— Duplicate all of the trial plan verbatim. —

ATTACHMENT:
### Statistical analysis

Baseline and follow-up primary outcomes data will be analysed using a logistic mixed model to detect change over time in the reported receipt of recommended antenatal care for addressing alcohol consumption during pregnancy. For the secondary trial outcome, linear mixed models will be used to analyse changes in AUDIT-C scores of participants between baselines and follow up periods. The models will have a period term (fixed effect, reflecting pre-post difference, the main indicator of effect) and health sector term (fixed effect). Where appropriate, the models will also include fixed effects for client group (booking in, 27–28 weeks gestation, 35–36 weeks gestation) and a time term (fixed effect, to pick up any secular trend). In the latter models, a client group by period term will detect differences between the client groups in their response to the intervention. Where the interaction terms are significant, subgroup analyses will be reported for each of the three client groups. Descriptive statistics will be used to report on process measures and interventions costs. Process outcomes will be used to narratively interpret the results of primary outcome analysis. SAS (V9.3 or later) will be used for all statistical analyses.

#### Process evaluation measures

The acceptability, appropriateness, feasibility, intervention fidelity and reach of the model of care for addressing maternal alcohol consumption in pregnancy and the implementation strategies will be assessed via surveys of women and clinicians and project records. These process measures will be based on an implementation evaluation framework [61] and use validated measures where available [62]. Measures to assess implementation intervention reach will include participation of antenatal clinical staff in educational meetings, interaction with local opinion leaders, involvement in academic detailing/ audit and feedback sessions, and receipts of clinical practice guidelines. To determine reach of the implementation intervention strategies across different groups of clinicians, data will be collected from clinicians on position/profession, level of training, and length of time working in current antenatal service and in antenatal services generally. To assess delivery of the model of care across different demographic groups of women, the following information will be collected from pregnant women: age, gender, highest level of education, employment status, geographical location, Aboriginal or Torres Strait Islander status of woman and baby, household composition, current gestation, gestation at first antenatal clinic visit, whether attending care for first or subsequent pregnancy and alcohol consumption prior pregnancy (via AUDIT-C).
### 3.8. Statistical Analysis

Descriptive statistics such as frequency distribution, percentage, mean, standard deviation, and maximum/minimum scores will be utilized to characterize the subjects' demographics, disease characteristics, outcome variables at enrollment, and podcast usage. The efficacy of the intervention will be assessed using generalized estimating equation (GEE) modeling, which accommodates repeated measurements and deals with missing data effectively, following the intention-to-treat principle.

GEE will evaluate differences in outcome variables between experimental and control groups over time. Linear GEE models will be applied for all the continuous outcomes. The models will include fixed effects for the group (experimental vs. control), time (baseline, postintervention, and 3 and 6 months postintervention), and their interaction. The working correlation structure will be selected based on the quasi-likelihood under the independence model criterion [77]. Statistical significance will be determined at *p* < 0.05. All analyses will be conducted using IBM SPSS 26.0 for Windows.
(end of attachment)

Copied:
### Statistical analysis

Baseline and follow-up primary outcomes data will be analysed using a logistic mixed model to detect change over time in the reported receipt of recommended antenatal care for addressing alcohol consumption during pregnancy. For the secondary trial outcome, linear mixed models will be used to analyse changes in AUDIT-C scores of participants between baselines and follow up periods. The models will have a period term (fixed effect, reflecting pre-post difference, the main indicator of effect) and health sector term (fixed effect). Where appropriate, the models will also include fixed effects for client group (booking in, 27–28 weeks gestation, 35–36 weeks gestation) and a time term (fixed effect, to pick up any secular trend). In the latter models, a client group by period term will detect differences between the client groups in their response to the intervention. Where the interaction terms are significant, subgroup analyses will be reported for each of the three client groups. Descriptive statistics will be used to report on process measures and interventions costs. Process outcomes will be used to narratively interpret the results of primary outcome analysis. SAS (V9.3 or later) will be used for all statistical analyses.

#### Process evaluation measures

The acceptability, appropriateness, feasibility, intervention fidelity and reach of the model of care for addressing maternal alcohol consumption in pregnancy and the implementation strategies will be assessed via surveys of women and clinicians and project records. These process measures will be based on an implementation evaluation framework [61] and use validated measures where available [62]. Measures to assess implementation intervention reach will include participation of antenatal clinical staff in educational meetings, interaction with local opinion leaders, involvement in academic detailing/ audit and feedback sessions, and receipts of clinical practice guidelines. To determine reach of the implementation intervention strategies across different groups of clinicians, data will be collected from clinicians on position/profession, level of training, and length of time working in current antenatal service and in antenatal services generally. To assess delivery of the model of care across different demographic groups of women, the following information will be collected from pregnant women: age, gender, highest level of education, employment status, geographical location, Aboriginal or Torres Strait Islander status of woman and baby, household composition, current gestation, gestation at first antenatal clinic visit, whether attending care for first or subsequent pregnancy and alcohol consumption prior pregnancy (via AUDIT-C).
### 3.8. Statistical Analysis

Descriptive statistics such as frequency distribution, percentage, mean, standard deviation, and maximum/minimum scores will be utilized to characterize the subjects' demographics, disease characteristics, outcome variables at enrollment, and podcast usage. The efficacy of the intervention will be assessed using generalized estimating equation (GEE) modeling, which accommodates repeated measurements and deals with missing data effectively, following the intention-to-treat principle.

GEE will evaluate differences in outcome variables between experimental and control groups over time. Linear GEE models will be applied for all the continuous outcomes. The models will include fixed effects for the group (experimental vs. control), time (baseline, postintervention, and 3 and 6 months postintervention), and their interaction. The working correlation structure will be selected based on the quasi-likelihood under the independence model criterion [77]. Statistical significance will be determined at *p* < 0.05. All analyses will be conducted using IBM SPSS 26.0 for Windows.